Mattis–Bardeen theory

The Mattis–Bardeen theory is a possible explanation of a phenomenon observed in superconductors.
Contents
Introduction
The Mattis–Bardeen theory ^{[1]} was derived to explain the anomalous skin effect of superconductors. Originally, the anomalous skin effect indicates the nonclassical response of metals to high frequency electromagnetic field in low temperature, which was solved by R. G. Chambers. ^{[2]} In sufficiently low temperatures and high frequencies, the classically predicted skin depth fails because of the enhancement of the mean free path of the electrons in a good metal. Not only the normal metals, but superconductors also show the anomalous skin effect which has to be considered with the theory of Bardeen, Cooper and Schrieffer.
The response to the electromagnetic wave
The most clear fact the BCS theory gives is the presence of the pairing of two electrons (Cooper pair). After the transition to superconducting state, the superconducting gap 2Δ arises, and the dispersion relation can be described like semiconductor with band gap 2Δ where the Fermi energy lies. From the Fermi golden rule, the transition probabilities can be written as
where N_{s} is the density of states. And M_{s} is the matrix element of an interaction Hamiltonian H_{1} where
In the superconducting state, each term of the Hamiltonian is dependent, because of the superconducting state consists of a phasecoherent superposition of occupied oneelectron states, whereas it is independent in the normal state. Therefore there appear interference terms in the absolute square of the matrix element. The result of the coherence changes the matrix element M_{s} into the matrix element M of single electron and the coherence factors F(Δ,E,E').
Then, the transition rate is
where the transition rate can be translated to real part of the complex conductivity, σ_{1}, because the electrodynamic energy absorption is proportional to the σ_{1}E^{2}.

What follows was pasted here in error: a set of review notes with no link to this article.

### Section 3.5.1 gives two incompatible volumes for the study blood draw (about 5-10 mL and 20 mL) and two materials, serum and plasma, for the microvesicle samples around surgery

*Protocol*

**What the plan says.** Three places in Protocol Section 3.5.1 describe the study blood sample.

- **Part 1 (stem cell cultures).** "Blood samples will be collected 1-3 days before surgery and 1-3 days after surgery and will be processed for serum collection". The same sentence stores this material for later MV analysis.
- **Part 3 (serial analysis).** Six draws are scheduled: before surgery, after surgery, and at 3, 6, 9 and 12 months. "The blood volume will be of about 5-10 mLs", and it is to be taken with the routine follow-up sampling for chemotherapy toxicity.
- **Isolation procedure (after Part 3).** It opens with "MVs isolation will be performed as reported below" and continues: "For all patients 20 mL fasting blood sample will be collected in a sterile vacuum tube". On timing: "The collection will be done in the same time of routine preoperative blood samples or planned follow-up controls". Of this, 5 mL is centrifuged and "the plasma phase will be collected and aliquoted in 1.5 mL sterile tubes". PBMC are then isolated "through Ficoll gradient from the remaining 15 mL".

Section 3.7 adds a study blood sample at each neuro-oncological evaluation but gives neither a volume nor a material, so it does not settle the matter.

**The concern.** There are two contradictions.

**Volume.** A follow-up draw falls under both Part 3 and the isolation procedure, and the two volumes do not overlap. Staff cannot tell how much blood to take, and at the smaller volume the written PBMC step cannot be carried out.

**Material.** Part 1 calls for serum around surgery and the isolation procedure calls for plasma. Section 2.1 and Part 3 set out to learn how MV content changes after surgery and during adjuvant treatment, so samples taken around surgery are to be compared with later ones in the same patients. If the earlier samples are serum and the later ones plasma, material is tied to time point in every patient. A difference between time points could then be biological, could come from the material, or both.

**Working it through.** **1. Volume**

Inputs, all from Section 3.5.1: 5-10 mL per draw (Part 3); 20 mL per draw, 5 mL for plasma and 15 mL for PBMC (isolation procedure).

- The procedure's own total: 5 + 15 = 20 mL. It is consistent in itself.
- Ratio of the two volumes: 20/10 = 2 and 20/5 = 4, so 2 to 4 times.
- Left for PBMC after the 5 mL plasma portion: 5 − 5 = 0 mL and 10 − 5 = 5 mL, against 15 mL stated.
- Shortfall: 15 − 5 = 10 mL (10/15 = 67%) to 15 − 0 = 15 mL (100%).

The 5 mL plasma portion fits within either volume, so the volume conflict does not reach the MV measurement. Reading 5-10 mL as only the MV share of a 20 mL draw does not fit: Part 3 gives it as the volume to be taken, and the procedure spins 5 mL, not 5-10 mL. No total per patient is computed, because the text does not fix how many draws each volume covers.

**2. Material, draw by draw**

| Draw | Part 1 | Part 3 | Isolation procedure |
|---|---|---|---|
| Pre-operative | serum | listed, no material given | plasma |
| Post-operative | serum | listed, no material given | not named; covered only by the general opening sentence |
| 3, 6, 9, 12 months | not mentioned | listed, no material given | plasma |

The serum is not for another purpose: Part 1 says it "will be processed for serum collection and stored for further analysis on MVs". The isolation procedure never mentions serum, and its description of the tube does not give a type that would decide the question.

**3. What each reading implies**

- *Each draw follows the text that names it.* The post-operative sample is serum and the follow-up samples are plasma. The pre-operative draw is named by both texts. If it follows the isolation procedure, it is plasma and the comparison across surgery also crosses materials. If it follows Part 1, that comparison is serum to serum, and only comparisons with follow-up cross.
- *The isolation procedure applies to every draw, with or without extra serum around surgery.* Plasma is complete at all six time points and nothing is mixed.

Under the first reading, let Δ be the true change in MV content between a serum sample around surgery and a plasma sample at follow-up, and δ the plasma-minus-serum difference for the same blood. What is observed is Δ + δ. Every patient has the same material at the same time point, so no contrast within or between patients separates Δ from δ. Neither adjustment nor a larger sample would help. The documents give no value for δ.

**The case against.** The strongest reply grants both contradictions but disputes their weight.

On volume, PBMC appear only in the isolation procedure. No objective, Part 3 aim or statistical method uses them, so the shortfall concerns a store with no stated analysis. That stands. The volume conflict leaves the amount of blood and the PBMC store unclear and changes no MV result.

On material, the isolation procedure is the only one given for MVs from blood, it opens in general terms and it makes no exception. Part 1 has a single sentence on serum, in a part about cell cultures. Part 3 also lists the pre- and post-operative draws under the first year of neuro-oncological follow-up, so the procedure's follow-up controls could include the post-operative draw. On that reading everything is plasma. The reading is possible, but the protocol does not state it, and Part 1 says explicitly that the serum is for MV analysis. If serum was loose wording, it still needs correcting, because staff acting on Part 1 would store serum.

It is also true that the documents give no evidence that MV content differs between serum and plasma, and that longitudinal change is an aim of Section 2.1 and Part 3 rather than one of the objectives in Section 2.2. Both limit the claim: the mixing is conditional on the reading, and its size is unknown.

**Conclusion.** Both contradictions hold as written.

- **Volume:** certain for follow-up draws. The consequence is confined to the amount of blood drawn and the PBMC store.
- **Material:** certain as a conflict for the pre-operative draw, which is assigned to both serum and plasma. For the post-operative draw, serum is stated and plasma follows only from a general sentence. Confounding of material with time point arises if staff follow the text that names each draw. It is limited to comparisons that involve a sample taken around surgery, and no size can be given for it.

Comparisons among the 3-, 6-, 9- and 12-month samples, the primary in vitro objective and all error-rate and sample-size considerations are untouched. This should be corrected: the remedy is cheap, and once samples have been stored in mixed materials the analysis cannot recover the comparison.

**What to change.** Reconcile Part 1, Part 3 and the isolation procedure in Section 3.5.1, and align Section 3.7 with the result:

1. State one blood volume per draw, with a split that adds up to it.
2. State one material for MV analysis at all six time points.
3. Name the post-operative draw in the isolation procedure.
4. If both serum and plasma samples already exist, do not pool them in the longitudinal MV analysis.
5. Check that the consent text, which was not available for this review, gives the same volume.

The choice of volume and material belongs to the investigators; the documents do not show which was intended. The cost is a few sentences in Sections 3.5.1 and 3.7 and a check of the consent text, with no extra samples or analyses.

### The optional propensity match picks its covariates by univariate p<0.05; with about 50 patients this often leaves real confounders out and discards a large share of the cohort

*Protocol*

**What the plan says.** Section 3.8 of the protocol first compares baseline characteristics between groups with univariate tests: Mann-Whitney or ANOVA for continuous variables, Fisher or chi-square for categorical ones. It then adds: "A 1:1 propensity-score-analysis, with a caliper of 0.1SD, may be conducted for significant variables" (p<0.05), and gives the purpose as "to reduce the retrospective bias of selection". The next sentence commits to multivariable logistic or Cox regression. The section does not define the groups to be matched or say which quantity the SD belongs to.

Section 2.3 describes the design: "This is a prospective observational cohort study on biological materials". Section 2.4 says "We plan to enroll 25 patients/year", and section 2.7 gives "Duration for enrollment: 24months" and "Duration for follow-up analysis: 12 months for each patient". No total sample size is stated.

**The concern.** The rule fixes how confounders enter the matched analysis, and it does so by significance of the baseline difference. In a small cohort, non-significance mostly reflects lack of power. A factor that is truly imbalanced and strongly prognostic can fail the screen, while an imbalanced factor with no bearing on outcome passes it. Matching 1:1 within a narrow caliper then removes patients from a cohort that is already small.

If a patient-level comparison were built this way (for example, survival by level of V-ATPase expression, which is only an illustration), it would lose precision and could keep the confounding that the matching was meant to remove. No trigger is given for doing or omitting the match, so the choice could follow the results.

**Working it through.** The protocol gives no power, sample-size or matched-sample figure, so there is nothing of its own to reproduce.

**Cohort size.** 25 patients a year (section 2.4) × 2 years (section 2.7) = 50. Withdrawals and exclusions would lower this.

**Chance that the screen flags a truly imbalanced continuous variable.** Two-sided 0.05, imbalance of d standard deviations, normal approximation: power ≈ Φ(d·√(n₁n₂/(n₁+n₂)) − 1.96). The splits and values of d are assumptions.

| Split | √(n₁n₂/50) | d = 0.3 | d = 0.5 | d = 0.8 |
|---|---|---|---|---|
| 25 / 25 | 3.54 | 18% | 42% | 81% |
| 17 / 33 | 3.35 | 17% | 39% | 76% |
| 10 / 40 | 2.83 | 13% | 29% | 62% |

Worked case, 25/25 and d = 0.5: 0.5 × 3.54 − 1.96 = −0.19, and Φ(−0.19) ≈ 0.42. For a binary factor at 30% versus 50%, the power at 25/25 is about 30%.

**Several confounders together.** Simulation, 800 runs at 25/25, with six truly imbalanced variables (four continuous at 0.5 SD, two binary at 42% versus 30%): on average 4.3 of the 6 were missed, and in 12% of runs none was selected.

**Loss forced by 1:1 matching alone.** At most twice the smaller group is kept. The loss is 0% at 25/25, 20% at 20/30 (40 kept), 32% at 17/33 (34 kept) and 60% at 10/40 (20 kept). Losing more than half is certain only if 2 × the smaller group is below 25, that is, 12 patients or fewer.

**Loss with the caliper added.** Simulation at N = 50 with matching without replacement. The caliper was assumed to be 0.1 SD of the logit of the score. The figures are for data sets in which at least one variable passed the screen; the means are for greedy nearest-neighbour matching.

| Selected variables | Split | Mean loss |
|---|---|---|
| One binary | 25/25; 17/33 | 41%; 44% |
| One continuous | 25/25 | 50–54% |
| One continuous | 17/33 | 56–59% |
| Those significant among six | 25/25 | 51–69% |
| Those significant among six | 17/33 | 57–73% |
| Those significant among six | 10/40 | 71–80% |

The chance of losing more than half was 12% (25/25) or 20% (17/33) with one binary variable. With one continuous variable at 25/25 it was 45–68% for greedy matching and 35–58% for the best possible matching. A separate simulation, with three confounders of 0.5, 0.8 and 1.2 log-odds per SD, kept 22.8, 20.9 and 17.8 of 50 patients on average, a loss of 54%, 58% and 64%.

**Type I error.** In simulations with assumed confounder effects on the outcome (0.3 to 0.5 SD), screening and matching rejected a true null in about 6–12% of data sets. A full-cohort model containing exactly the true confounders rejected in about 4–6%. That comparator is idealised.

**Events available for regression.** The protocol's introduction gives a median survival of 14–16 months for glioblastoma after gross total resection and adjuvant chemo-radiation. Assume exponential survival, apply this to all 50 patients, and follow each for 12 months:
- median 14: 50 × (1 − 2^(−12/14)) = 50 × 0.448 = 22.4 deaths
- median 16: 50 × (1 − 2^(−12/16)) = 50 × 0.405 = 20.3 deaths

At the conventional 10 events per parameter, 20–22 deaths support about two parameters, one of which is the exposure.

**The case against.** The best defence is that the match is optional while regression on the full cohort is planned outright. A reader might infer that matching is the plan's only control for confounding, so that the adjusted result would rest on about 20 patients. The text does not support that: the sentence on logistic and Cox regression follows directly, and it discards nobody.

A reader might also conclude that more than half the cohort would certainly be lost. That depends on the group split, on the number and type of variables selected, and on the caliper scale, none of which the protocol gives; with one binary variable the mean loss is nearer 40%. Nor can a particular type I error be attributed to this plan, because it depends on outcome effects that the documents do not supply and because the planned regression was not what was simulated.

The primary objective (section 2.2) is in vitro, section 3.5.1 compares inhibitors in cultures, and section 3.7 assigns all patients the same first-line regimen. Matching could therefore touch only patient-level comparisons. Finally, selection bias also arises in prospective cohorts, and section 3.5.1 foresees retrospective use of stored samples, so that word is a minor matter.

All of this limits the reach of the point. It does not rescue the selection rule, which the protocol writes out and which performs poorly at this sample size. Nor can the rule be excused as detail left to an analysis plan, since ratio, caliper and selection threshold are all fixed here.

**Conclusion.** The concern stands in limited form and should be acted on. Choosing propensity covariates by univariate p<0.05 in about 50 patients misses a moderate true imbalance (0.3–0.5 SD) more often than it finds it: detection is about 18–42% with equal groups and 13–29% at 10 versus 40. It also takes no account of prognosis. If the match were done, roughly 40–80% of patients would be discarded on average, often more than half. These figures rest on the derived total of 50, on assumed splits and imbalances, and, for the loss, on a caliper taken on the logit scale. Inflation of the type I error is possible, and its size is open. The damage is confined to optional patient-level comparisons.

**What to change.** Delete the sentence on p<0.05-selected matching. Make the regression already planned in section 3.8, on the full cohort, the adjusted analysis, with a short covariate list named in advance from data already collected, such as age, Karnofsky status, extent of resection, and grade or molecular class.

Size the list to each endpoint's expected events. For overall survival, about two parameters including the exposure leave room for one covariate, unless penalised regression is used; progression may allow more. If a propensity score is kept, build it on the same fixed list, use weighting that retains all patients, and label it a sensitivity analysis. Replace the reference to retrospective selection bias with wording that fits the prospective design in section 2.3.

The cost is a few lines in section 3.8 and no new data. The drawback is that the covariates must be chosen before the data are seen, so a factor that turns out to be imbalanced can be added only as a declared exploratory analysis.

In finite temperature condition, the response of electrons due to the incident electromagnetic wave can be regarded as two parts, the “superconducting” and “normal” electrons. The first one corresponds to the superconducting ground state and the next to the thermally excited electrons from the ground state. This picture is the socalled "twofluid" model. If we consider the “normal” electrons, the ratio of the optical conductivity to the one of the normal state is
The first term of the upper equation is the contribution of "normal" electrons, and the second term is due to the superconducting electrons.
Use in Optical Study
The calculated optical conductivity breaks the sum rule that the spectral weight should be conserved through the transition. This result implies that the missing area of the spectral weight is concentrated in the zero frequency limit, corresponding to the dirac delta function. Many experimental data supports the prediction. This story on electrondynamics of superconductivity is the starting point of optical study. Because any superconducting T_{c} never exceeds 200K and the superconducting gap value is about the 3.5 k_{B}T, microwave or farinfrared spectroscopy is suitable technique applying this theory. With the Mattis–Bardeen theory, we can derive fruitful properties of superconducting gap, like gap symmetry.
References
 Michael Tinkham, Introduction to Superconductivity. Second edition.
 Mark Fox, Optical Properties of Solids. Oxford University Press.
 ShuAngZhou, Electrodynamics of Solids and Microwave Superconductivity.
Notes
Categories:
Wikimedia Foundation. 2010.